“To Rendezvous at Fredericksburgh”: The Washington-Lewis Family, Fredericksburg, and the World War of 1754-1763: Part I

Editor’s Note: As the two-hundred-sixty-ninth anniversary of the skirmish of Jumonville Glen approaches this Sunday, May 28th, some recent and exciting discoveries have occurred at the battlefield.  The National Park Service (NPS) released an announcement this week stating that after a four-week archeological investigation, objects have been found to verify the location of the first skirmish, Jumonville Glen, of the French and Indian War.  Archeologists found a multitude of artifacts, including several eighteenth-century musket balls.    

Check out the links for more information:

NPS :Recent archaeology project uncovers first shots of the French and Indian War

Archaeological dig in Fayette confirms location of Jumonville Glen skirmish

Scientists find 1754 ballistics of first shots fired in French and Indian War

On to the the history…

Figure 1. Detail of a highly stylized depiction of Fredericksburg, VA by Fench soldier Georg Daniel Flohr, who visited in 1782. Despite the use of artistic license, the illustration conveys Flohr’s perception of the 18th Century town as a “rather large” port with “intense boat traffic.” Source: Account of the Land and Sea Expedition in America of the Acclaimed DeuxPonts Regiment from 1780 to 1784

Crowding out the fresh spring air of a wooded countryside, the acidic scent of aerosolized gunpowder began to sting the interior of a nervous 22-year-old’s nostrils. His ears rang from the shock of dozens of nearby explosions. Smoke clouded his vision, and sensory overload likely clouded his judgment. Soon-to-be-familiar sounds followed rapidly: scurried movement, intense chatter, and groans of agony. Yet, the inexperienced youth had to make decisions on behalf of the crowd around him. He found himself at the center of a new form of chaos: the opening volleys of a world war.

Lieutenant Colonel George Washington’s Virginia soldiers had just fired into a French military camp near the Monongahela River in western Pennsylvania at a moment (May 28th, 1754) when peace among European empires and Native American nations sat at a precarious equilibrium. Over the past several months, French forces had been busy erecting Fort Duquesne at the Forks of the Ohio River (the site of modern-day Pittsburgh, PA). Royal Governor Robert Dinwiddie of Virginia considered this commercially and strategically significant location part of the British Empire and sent Washington to the area to help re-establish British control. This was the context in which Washington’s Virginians and a party of Mingo warriors came upon the ill-fated French camp in a ravine soon to be known by the infamous moniker of “Jumonville’s Glen.”[1]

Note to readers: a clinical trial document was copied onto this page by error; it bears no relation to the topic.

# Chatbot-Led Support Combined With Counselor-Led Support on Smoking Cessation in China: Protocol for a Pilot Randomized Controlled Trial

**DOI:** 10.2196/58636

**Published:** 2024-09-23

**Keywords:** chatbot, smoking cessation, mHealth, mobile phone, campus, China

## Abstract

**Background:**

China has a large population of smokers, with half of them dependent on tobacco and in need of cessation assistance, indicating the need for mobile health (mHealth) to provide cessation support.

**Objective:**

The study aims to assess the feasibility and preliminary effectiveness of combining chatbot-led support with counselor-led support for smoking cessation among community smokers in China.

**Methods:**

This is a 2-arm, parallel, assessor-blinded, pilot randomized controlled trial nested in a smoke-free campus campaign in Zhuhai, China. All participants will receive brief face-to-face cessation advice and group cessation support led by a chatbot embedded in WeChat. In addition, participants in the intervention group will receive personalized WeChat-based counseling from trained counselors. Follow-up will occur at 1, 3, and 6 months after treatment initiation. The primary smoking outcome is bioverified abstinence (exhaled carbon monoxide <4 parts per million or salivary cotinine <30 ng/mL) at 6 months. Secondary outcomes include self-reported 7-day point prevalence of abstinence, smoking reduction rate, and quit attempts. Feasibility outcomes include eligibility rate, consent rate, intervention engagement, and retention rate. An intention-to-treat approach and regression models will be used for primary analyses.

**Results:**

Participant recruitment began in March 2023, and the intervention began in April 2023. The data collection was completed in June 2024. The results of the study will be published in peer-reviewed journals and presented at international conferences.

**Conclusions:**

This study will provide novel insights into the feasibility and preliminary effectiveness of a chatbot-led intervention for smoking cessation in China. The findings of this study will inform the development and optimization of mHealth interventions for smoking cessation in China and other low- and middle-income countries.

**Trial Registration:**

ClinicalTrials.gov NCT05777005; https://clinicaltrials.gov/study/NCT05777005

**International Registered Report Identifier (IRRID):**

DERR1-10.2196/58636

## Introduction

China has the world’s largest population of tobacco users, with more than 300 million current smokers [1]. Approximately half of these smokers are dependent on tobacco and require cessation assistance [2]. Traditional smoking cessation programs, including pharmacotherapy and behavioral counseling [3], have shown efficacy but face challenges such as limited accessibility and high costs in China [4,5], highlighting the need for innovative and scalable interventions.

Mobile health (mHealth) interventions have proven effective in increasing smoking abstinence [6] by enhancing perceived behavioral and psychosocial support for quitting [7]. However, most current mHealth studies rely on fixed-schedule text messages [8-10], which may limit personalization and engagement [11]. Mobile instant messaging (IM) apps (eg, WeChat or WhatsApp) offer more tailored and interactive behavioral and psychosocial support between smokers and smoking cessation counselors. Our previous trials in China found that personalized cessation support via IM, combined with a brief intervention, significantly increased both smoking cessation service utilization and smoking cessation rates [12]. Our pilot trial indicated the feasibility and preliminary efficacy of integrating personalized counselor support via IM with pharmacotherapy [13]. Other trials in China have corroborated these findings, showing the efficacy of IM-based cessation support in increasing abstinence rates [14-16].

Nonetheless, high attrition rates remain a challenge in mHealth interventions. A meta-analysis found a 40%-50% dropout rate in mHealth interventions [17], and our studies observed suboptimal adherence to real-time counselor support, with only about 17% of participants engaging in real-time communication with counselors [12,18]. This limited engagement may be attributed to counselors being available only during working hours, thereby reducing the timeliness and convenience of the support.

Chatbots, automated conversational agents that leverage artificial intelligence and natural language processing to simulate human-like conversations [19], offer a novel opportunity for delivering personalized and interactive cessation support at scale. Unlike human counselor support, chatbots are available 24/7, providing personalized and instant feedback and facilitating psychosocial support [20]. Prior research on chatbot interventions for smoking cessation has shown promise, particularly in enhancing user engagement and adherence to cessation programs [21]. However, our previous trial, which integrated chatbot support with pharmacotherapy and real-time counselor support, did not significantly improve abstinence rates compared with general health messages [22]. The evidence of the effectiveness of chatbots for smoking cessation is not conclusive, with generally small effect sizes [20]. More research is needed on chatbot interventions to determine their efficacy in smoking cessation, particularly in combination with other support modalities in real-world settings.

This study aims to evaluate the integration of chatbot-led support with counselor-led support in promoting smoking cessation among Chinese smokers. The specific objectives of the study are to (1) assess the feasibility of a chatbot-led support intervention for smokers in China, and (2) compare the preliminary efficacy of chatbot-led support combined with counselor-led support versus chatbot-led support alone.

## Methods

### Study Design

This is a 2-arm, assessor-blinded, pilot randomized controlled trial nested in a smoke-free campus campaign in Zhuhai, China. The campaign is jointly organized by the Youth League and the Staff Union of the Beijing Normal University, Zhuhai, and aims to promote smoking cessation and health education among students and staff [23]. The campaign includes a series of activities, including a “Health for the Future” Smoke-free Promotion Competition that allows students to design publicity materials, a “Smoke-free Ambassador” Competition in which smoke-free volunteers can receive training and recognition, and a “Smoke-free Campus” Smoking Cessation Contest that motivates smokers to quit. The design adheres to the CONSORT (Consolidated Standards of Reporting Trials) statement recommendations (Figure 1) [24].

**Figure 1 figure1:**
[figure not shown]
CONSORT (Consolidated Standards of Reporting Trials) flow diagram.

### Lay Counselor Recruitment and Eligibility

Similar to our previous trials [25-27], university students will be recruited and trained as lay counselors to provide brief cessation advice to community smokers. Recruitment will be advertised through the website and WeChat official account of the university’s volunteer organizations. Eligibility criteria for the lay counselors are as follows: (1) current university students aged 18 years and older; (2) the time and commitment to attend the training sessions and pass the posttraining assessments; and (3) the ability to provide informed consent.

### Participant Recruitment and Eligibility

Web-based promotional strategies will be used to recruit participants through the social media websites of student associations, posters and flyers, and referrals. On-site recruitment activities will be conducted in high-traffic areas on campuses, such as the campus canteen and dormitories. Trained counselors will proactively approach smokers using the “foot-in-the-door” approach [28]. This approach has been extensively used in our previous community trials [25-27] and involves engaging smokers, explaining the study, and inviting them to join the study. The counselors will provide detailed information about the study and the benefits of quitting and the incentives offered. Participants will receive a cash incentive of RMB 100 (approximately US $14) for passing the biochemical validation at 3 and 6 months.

After the first shots rang out around the glen, things only got worse. Washington’s cocommander, Tannagrison (a Seneca politician leading the party of Mingos), summarily executed the French officer in command, Ensign Joseph Coulon de Villiers, Sieur de Jumonville, and events escalated from there. In fact, this frontier skirmish grew into a world war that would not only give rise to the North America of the Revolutionary Era, but would forever alter the power dynamics of entire globe. Consider the growth of the British Empire, two centuries of exploitation and resistance in India, the birth of the United States, the creation of independent republics in Latin America, the French Revolution, English colonization of Australia, the American Civil War, the Assassination of Archduke Ferdinand, the rise of the Axis Powers, the Vietnamese independence movements of the 20th Century, and even the